I recently attended a Financial Services Board workshop on the FAIS Act (Financial Advisory and Intermediary Services). FAIS is big on putting consumer interests first and on making sure that consumers get appropriate advice. Despite the legislation there are still many instances of investors getting bad advice and being ripped off – this is partly due to the way that advisors are remunerated and partly due to the fact that the insurance companies continue to offer inferior and inappropriate products (I am referring specifically to the long-term contractual savings policies that are still offered by insurance companies and more specifically, retirement annuities (RA’s) through life insurance companies). It is my opinion that it is time to explore using FAIS legislation to force the industry to change – yes this is contentious and potentially highly explosive…but here goes anyway.
For me the issue has to do with insurance companies still contractually binding people to long term contracts in this day and age. W e all know that anyone who enters into any contract is bound by the conditions of that contract and if you alter or break the contract there are penalties. This is the case with contractual insurance products such as life insurance RA’s. This is just the way that it is…However, given that the average person will change jobs many times in a working career (some stats say as many as 6 times) there is no way that any client should or could commit to binding themselves to such a contract – it is doomed to fail.
Consider the following:
Mrs Client starts working for Company A that has no pension fund and she is sold a life RA (not the better unit trust option). A year or 2 later she leaves the company and goes to Company B and they have a pension fund so she is “forced” to stop the RA because she can no longer afford the premium and there is also no longer any tax incentive to continue paying. As a result of this she will incur a penalty of up to 30% on the value of her funds.
Or on a slightly different tack, she has an RA through an insurance company and her employer decides to implement a pension scheme with compulsory membership and again she is forced to stop her RA because she cant afford to contribute to both funds. As a result she will lose up to 30% of the value of her RA. These penalties are as per the Statement of Intent (SOI) that was signed between the Minister of Finance and the Life Insurance Industry some years back.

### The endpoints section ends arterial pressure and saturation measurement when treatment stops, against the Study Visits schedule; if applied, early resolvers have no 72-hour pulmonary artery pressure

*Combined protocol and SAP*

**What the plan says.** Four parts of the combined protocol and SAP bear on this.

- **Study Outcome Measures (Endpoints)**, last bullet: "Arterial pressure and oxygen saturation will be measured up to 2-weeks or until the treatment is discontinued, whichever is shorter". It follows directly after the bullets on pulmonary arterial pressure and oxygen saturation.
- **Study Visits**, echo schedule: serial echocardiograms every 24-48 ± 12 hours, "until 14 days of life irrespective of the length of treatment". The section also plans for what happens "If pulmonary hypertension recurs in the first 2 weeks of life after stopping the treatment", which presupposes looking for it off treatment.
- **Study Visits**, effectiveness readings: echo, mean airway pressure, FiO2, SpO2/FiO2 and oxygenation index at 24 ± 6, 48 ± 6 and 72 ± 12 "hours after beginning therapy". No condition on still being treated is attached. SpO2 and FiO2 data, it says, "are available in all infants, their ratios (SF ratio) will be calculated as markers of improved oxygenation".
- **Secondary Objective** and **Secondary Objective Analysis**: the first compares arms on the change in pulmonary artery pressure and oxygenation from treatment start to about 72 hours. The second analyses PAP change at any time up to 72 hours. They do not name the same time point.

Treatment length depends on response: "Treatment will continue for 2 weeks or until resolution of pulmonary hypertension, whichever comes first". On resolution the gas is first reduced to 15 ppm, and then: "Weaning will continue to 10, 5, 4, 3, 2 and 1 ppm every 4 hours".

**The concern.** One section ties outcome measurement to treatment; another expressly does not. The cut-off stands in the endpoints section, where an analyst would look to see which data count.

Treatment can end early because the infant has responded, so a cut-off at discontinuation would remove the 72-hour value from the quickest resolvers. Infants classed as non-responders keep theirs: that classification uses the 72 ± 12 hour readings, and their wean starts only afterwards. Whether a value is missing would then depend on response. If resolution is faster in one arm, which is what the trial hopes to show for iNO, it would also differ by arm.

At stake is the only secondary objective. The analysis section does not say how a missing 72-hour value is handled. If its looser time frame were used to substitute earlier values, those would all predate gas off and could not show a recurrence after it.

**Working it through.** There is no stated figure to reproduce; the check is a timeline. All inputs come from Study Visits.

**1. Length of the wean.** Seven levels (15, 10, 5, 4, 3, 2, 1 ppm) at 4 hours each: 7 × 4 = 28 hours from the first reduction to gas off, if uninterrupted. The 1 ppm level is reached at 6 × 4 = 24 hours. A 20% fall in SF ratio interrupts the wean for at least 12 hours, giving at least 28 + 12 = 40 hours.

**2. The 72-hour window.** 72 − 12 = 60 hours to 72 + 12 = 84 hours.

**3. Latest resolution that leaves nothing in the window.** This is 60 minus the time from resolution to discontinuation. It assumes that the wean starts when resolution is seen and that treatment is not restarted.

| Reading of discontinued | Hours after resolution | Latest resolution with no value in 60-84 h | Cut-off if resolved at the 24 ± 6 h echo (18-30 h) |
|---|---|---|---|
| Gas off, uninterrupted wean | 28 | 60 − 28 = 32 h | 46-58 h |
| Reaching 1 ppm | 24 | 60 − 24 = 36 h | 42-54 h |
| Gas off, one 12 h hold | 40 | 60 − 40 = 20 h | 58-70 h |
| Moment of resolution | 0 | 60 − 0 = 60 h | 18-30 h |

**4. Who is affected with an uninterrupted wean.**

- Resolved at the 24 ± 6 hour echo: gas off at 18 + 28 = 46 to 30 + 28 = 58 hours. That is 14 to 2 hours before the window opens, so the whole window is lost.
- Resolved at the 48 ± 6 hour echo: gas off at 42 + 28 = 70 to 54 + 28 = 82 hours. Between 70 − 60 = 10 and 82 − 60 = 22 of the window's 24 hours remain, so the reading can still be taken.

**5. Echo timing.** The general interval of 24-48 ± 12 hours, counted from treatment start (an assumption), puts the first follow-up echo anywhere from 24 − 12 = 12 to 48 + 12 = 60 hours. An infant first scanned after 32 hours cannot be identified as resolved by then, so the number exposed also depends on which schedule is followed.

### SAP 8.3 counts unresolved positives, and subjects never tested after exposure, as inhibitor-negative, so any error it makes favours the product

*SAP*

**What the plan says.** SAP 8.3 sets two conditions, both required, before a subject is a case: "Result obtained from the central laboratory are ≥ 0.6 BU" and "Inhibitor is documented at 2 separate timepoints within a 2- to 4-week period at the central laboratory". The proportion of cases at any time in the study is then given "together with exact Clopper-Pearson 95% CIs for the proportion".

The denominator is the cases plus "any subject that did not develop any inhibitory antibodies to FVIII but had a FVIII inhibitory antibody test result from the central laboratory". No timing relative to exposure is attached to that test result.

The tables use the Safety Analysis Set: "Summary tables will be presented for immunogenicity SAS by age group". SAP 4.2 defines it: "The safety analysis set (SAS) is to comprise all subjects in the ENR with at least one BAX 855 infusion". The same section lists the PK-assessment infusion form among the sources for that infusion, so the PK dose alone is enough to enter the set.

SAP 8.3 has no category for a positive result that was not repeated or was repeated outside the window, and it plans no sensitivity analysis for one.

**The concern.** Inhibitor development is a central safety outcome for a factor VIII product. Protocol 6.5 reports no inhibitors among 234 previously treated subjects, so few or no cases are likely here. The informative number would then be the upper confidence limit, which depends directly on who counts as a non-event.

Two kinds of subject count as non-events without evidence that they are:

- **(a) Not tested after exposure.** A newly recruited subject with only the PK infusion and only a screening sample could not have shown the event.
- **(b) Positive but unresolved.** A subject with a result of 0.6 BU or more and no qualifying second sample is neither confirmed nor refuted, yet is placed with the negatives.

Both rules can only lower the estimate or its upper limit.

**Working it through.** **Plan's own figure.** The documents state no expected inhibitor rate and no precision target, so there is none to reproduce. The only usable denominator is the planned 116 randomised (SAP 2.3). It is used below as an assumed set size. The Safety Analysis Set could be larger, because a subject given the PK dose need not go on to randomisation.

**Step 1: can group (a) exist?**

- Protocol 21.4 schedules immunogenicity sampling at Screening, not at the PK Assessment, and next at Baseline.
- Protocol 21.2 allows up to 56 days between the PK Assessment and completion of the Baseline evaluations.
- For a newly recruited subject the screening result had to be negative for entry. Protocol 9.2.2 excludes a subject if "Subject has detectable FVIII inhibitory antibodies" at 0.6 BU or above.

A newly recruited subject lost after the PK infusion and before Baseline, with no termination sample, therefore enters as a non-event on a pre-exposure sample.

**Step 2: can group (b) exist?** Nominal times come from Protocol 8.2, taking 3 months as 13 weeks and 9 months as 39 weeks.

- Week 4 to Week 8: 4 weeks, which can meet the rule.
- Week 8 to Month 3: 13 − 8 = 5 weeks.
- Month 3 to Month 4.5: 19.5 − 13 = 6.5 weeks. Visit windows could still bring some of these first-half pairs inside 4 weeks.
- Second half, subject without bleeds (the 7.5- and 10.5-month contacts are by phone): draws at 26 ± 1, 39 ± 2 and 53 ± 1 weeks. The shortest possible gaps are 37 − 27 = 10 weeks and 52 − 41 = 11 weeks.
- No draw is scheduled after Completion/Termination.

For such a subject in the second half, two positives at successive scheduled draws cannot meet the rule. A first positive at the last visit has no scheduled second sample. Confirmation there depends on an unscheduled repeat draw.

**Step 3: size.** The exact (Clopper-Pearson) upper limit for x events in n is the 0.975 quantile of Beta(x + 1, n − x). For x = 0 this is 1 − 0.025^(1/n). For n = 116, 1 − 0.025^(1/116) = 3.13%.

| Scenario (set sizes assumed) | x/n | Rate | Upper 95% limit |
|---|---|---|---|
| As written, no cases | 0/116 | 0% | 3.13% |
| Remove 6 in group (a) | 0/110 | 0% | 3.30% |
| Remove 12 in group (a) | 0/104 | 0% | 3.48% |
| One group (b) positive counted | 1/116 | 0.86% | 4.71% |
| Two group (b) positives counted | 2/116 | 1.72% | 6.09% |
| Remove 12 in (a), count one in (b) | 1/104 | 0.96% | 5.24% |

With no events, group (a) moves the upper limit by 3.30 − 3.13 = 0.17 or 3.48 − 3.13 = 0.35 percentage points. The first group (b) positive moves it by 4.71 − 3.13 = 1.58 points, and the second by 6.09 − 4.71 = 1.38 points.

This is just wrong! And yet insurance companies still insist on selling these products and still insist on penalising clients when they break the contract (I am still trying to get statistics from an insurance company as to how many RA contracts actually make it through the entire term but have not been able to get these yet).
As a result of the penalties that an investor in a life insurance RA is likely to incur, could he/she not make a case for “inappropriate advice” against any advisor who puts him/her into a life RA? Especially when the advisor knows full well that the client is extremely unlikely to be able to stick to the contract for the entire term and as a result will incur penalties of up to 30% each time they need to alter the contract.
If the life insurance RA was the only option then there may be some leniency that could be applied, but there is a perfectly good (if not superior) alternate product in the form of the unit trust RA where there will never ever be any kind of penalty because there is no contractual obligation to continue paying? And more importantly, the fee structure on them is completely different – there is no accounting for future earnings in today’s income statement.
Perhaps the time is coming when the FAIS Ombudsman could well find the following case of “inappropriate advice” on his desk…
“Mr Broker, you put me into a contractual product, knowing full well that I would probably not be able to adhere to the terms of the contract and that at some stage in the future I would have to alter the premium. As a result of that I will incur penalties…and all along you could have put me into a unit trust option where there are never ever any penalties…surely that was inappropriate advice”?
Perhaps the same approach will be used when the National Savings Scheme is finally introduced and many people who have RA’s will be forced to stop these as they will be obliged to contribute to the NSS and will not be able to afford to do both the RA and the NSS. At this point, anyone in an insurance RA will incur penalties of up to 30%. My thinking is that either the insurers will be legislatively forced to waive these penalties or else there could well be more than a few cases for “inappropriate advice” on the FAIS Ombudsman’s desk against advisors for putting clients into life RAs when they knew full well that the NSS was coming and that there would be penalties when the contracts were altered, especially when they could have put the client into a non-contractual (unit trust) RA.
How about it? There must be some good legal minds out there? Could a client make a case of inappropriate advice against an advisor for putting them into a life insurance RA where they have incurred penalties when there was a better product with no penalties (albeit with much lower commission) available?